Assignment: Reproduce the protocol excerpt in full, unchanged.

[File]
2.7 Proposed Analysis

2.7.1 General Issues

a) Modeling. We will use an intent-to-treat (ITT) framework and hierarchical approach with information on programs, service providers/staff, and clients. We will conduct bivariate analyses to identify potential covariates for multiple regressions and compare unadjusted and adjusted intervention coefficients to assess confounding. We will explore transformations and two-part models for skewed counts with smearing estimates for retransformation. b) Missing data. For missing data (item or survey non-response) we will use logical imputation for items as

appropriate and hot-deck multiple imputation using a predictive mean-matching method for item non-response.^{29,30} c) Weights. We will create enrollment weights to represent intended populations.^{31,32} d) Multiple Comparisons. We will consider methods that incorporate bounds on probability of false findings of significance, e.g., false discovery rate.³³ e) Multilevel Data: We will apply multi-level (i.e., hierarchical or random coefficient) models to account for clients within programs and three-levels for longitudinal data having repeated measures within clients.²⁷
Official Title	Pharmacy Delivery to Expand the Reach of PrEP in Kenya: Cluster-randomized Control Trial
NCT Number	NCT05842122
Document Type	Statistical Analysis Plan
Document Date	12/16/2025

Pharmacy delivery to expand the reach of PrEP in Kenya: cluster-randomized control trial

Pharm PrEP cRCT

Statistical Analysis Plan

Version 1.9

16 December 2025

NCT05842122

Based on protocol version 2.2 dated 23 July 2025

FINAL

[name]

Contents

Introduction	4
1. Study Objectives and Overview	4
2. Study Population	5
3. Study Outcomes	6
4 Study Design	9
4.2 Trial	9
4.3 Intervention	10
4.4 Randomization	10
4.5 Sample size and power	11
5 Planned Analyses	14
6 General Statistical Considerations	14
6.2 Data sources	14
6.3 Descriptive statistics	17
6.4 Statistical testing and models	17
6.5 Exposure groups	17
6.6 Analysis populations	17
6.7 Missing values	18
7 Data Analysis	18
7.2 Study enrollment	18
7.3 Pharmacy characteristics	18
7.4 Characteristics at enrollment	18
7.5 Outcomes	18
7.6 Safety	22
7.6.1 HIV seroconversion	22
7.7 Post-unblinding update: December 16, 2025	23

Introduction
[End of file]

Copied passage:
2.7 Proposed Analysis

2.7.1 General Issues

a) Modeling. We will use an intent-to-treat (ITT) framework and hierarchical approach with information on programs, service providers/staff, and clients. We will conduct bivariate analyses to identify potential covariates for multiple regressions and compare unadjusted and adjusted intervention coefficients to assess confounding. We will explore transformations and two-part models for skewed counts with smearing estimates for retransformation. b) Missing data. For missing data (item or survey non-response) we will use logical imputation for items as

appropriate and hot-deck multiple imputation using a predictive mean-matching method for item non-response.^{29,30} c) Weights. We will create enrollment weights to represent intended populations.^{31,32} d) Multiple Comparisons. We will consider methods that incorporate bounds on probability of false findings of significance, e.g., false discovery rate.³³ e) Multilevel Data: We will apply multi-level (i.e., hierarchical or random coefficient) models to account for clients within programs and three-levels for longitudinal data having repeated measures within clients.²⁷
Official Title	Pharmacy Delivery to Expand the Reach of PrEP in Kenya: Cluster-randomized Control Trial
NCT Number	NCT05842122
Document Type	Statistical Analysis Plan
Document Date	12/16/2025

Pharmacy delivery to expand the reach of PrEP in Kenya: cluster-randomized control trial

Pharm PrEP cRCT

Statistical Analysis Plan

Version 1.9

16 December 2025

NCT05842122

Based on protocol version 2.2 dated 23 July 2025

FINAL

[name]

Contents

Introduction	4
1. Study Objectives and Overview	4
2. Study Population	5
3. Study Outcomes	6
4 Study Design	9
4.2 Trial	9
4.3 Intervention	10
4.4 Randomization	10
4.5 Sample size and power	11
5 Planned Analyses	14
6 General Statistical Considerations	14
6.2 Data sources	14
6.3 Descriptive statistics	17
6.4 Statistical testing and models	17
6.5 Exposure groups	17
6.6 Analysis populations	17
6.7 Missing values	18
7 Data Analysis	18
7.2 Study enrollment	18
7.3 Pharmacy characteristics	18
7.4 Characteristics at enrollment	18
7.5 Outcomes	18
7.6 Safety	22
7.6.1 HIV seroconversion	22
7.7 Post-unblinding update: December 16, 2025	23

Introduction